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Posted 11-30-2018 10:02 AM
(4438 views)

I have a field contains time like this 1/1/1970 6:53:58.000000 PM, how to convert to 18:53:58? Thanks.

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Hi @novinosrin,

Yes, I should have commented on this. The ANYDTTME30. informat would read the decimals in any case. However, I suspect that internally a SAS datetime value is created in the first place, from which the time value is then extracted. The algorithm doing the extraction suffers from numeric representation issues. Note that current SAS datetime values are >1E9, so that a true precision of 6 decimals (i.e. 10+6>15 decimal digits in total) cannot be achieved in general. I remember a discussion about TIMEPART in this forum earlier this year (?) where this was the issue.

By using the ROUND function I remove the artifacts introduced by the algorithm.

Example:

```
data have;
dtc='1/1/1970 6:53:58.654321 PM';
run;
data _null_;
set have;
t_bad=input(dtc, anydttme30.);
t=round(input(dtc, anydttme30.), 1e-6);
put (t:) (=best18.);
run;
```

Result:

t_bad=68038.6543210148 t=68038.654321

Actually, if the six decimals are non-zero (for some values) and they are very important, one should prefer an approach extracting the "time part" first *as a substring* and then apply a *time* informat to that substring. This would avoid the somewhat risky internal computations involving numbers with possibly insufficient precision.

7 REPLIES 7

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you could try anydtdte.

```
data want;
set have;
date=timepart(input(date,anydtdte.));
format time time8.;
run;
```

Thanks,

Jag

Jag

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Hi @grace999,

Are the decimals always zero? If so, you can use

`t=input(dtc, anydttme30.);`

for the transformation, where dtc is the name of the date time (character) variable. The result is a SAS time value and can be formatted with the TIME8. format to obtain the desired output.

Example:

```
data have;
dtc='1/1/1970 6:53:58.000000 PM';
run;
data want;
set have;
t=input(dtc, anydttme30.);
format t time8.;
run;
```

If some values have non-zero decimals and you want to preserve these (internally), use

`t=round(input(dtc, anydttme30.), 1e-6);`

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Mr Genius, May i request a couple of comments on how this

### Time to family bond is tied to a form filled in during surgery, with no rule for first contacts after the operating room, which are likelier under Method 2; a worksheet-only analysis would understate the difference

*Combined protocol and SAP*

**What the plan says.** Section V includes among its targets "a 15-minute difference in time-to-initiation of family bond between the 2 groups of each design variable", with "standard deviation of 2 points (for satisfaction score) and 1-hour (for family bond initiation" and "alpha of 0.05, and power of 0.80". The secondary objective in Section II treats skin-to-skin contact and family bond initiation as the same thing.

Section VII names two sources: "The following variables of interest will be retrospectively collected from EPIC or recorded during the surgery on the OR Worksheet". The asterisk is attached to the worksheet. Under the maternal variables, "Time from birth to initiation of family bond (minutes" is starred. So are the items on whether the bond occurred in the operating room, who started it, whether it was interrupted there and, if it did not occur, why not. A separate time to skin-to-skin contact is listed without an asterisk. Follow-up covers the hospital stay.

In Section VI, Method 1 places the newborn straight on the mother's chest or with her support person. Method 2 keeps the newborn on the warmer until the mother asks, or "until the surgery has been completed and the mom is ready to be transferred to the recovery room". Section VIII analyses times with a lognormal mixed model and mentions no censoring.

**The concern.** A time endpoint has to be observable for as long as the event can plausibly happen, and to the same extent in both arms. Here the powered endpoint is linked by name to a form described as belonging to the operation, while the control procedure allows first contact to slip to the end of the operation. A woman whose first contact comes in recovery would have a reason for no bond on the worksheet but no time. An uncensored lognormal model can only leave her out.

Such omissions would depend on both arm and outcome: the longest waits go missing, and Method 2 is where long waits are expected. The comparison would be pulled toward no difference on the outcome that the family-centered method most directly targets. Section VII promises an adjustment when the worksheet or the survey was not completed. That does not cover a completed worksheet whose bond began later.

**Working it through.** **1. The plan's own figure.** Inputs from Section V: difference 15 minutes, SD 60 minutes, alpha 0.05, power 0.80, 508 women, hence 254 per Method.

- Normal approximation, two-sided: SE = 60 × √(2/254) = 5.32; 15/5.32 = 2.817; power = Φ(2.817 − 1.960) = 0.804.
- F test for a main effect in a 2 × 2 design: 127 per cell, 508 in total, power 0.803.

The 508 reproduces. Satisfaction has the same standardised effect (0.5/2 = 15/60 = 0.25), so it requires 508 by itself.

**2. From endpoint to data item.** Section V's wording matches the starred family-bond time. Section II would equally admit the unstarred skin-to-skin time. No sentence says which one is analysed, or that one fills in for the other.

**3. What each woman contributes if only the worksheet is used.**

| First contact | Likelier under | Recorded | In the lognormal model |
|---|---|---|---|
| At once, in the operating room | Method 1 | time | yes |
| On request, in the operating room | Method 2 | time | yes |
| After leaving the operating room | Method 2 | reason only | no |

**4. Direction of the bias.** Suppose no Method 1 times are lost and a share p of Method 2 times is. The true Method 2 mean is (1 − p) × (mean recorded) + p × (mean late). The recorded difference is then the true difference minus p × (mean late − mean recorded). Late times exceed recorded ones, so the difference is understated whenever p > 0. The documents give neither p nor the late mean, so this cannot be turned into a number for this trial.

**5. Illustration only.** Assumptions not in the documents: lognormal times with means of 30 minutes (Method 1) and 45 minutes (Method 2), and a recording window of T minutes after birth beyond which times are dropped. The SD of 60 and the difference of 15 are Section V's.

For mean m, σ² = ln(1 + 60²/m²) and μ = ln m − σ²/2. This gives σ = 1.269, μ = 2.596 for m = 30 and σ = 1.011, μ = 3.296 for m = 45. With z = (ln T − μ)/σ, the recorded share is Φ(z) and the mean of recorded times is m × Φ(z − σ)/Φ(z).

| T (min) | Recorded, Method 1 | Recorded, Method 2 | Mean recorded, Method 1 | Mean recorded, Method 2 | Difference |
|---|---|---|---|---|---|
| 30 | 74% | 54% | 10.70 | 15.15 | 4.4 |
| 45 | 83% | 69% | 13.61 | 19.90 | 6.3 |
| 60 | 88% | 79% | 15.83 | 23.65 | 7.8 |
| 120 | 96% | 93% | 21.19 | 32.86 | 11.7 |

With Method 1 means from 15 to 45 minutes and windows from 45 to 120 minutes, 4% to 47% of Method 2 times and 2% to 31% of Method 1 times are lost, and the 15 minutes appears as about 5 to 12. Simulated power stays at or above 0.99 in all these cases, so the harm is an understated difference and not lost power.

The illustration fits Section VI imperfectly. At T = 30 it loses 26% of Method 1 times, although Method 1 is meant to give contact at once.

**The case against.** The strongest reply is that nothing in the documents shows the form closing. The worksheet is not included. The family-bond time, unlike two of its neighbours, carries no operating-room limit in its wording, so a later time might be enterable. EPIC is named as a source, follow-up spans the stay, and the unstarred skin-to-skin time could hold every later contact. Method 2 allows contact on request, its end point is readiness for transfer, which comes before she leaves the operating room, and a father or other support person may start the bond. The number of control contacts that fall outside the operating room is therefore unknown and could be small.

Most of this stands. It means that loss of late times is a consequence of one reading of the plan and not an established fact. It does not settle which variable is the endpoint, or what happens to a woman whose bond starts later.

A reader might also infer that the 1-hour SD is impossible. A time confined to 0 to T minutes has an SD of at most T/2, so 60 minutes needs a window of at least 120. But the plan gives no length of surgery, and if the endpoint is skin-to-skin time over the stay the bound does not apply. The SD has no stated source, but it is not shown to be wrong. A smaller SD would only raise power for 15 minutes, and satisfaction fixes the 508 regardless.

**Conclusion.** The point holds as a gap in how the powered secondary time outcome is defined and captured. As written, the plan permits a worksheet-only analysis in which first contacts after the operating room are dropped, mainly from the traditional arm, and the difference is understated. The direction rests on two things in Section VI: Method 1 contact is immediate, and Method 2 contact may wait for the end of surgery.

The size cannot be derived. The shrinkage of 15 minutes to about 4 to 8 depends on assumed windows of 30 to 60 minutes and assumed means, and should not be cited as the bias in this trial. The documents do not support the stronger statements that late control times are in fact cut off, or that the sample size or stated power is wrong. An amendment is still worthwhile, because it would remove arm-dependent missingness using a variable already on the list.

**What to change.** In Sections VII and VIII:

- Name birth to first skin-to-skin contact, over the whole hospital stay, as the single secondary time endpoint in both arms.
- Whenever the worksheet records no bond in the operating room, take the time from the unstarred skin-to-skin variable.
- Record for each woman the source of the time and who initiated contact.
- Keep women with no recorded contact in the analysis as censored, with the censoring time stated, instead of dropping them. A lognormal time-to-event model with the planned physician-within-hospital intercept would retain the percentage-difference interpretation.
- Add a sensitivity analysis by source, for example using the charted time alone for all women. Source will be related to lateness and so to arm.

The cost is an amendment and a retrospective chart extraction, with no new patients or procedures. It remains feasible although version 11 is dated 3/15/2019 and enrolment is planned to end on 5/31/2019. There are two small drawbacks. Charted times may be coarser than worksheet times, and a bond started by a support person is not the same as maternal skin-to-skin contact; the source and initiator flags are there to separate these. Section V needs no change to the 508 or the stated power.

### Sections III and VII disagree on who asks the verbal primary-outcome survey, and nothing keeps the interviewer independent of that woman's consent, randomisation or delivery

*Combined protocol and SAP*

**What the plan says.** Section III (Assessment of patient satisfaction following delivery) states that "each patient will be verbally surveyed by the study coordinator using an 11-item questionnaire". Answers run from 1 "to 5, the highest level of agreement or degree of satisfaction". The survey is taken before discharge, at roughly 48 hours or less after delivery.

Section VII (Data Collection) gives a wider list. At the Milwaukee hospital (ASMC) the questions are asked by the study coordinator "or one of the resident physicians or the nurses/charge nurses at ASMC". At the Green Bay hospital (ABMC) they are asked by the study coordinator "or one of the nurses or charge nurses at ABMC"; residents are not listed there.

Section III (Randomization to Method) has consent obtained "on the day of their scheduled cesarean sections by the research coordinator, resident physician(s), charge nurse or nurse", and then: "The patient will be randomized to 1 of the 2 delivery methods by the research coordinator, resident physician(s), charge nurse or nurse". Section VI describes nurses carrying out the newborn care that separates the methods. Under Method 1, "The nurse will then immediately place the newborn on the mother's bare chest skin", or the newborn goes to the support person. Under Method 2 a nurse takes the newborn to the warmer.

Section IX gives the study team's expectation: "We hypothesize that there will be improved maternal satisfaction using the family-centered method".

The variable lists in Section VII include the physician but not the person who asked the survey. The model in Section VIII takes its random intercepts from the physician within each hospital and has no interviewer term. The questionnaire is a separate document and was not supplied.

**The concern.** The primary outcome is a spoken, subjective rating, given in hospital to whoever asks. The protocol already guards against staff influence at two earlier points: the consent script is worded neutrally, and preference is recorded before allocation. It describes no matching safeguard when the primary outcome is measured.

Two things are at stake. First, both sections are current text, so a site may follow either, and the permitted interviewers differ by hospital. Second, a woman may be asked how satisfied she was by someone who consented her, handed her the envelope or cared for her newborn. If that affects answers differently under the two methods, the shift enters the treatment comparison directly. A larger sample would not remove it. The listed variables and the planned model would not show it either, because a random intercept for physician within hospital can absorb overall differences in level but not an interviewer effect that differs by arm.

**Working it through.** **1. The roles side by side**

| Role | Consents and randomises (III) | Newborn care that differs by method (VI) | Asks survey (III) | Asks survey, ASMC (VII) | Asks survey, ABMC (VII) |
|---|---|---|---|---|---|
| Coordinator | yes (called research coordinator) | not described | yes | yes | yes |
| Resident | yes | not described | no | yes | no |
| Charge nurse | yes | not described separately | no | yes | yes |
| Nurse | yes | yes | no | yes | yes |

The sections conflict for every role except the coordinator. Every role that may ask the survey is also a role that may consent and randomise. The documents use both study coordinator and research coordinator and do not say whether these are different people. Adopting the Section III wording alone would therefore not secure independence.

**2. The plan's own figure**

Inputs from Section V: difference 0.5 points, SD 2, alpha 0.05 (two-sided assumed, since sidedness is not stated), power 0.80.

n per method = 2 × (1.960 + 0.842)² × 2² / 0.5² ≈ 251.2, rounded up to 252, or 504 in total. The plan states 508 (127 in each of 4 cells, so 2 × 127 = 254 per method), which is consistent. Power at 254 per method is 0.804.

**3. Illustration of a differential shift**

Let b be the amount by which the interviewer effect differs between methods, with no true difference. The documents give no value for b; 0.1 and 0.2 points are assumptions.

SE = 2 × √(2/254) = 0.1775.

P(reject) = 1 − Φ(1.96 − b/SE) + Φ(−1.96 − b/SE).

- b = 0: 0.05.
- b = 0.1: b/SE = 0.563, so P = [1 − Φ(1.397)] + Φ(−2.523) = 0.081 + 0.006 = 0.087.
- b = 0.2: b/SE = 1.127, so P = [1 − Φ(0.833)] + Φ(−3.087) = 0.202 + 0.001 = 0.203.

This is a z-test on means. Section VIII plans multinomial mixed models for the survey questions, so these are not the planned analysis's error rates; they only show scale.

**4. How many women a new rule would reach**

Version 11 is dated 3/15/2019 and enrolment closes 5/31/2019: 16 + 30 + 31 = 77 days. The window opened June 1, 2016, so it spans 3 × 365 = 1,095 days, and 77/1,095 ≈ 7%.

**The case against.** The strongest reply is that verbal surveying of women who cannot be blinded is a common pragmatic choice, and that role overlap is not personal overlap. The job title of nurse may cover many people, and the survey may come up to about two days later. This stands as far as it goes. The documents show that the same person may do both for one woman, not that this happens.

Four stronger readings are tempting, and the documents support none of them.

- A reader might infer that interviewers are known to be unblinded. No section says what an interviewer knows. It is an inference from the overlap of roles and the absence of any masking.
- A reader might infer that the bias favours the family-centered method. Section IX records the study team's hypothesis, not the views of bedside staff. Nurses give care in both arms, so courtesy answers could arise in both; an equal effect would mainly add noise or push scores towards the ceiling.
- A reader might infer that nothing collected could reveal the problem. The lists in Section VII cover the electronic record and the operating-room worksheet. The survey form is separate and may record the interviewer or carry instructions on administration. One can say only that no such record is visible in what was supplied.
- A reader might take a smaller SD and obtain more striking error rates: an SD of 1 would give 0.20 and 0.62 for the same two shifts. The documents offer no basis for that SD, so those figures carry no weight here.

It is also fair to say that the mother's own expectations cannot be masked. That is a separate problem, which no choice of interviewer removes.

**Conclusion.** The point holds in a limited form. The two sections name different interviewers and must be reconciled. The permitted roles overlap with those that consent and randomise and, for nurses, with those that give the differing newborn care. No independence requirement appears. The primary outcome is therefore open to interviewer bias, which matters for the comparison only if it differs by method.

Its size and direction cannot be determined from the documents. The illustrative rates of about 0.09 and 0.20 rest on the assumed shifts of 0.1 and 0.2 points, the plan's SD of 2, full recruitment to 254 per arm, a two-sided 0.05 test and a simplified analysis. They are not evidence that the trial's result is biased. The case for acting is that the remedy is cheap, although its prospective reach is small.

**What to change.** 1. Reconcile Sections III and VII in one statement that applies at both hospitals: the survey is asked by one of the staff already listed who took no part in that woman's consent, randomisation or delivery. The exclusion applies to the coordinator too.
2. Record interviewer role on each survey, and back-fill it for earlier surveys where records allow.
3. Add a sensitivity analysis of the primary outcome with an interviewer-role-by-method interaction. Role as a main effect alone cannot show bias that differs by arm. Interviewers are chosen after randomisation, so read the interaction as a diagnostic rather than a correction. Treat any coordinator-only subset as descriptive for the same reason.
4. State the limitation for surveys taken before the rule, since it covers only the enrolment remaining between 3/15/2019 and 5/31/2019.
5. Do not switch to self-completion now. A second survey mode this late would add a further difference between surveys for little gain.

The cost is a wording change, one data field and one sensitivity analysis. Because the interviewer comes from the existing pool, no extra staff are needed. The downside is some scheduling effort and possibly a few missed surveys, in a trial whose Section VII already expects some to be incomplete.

`t=round(input(dtc, anydttme30.), 1e-6);`

round 1e-6 works plz?

i.e when you have time at your own convenience. Thank you!

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Hi @novinosrin,

Yes, I should have commented on this. The ANYDTTME30. informat would read the decimals in any case. However, I suspect that internally a SAS datetime value is created in the first place, from which the time value is then extracted. The algorithm doing the extraction suffers from numeric representation issues. Note that current SAS datetime values are >1E9, so that a true precision of 6 decimals (i.e. 10+6>15 decimal digits in total) cannot be achieved in general. I remember a discussion about TIMEPART in this forum earlier this year (?) where this was the issue.

By using the ROUND function I remove the artifacts introduced by the algorithm.

Example:

```
data have;
dtc='1/1/1970 6:53:58.654321 PM';
run;
data _null_;
set have;
t_bad=input(dtc, anydttme30.);
t=round(input(dtc, anydttme30.), 1e-6);
put (t:) (=best18.);
run;
```

Result:

t_bad=68038.6543210148 t=68038.654321

Actually, if the six decimals are non-zero (for some values) and they are very important, one should prefer an approach extracting the "time part" first *as a substring* and then apply a *time* informat to that substring. This would avoid the somewhat risky internal computations involving numbers with possibly insufficient precision.

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Slick and can't be more neat. Thank you for your time, just added to my notes.

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@FreelanceReinh wrote:

Actually, if the six decimals are non-zero (for some values) and they are very important, one should prefer an approach extracting the "time part" first

as a substringand then apply atimeinformat to that substring. This would avoid the somewhat risky internal computations involving numbers with possibly insufficient precision.

Interesting: It has turned out that *time* informats are prone to numerical accuracy issues as well.

Example:

```
data _null_;
t=input('12:12:17.932445 AM',time18.);
put t= best18.;
run;
```

Result:

t=737.932444999998

So, their results would require rounding, too.

In a check of 50 million random date time values (with six decimals) from the date range 1970 - 2050 the formula suggested earlier (t=round(input(dtc, anydttme30.), 1e-6);) produced only correct results.

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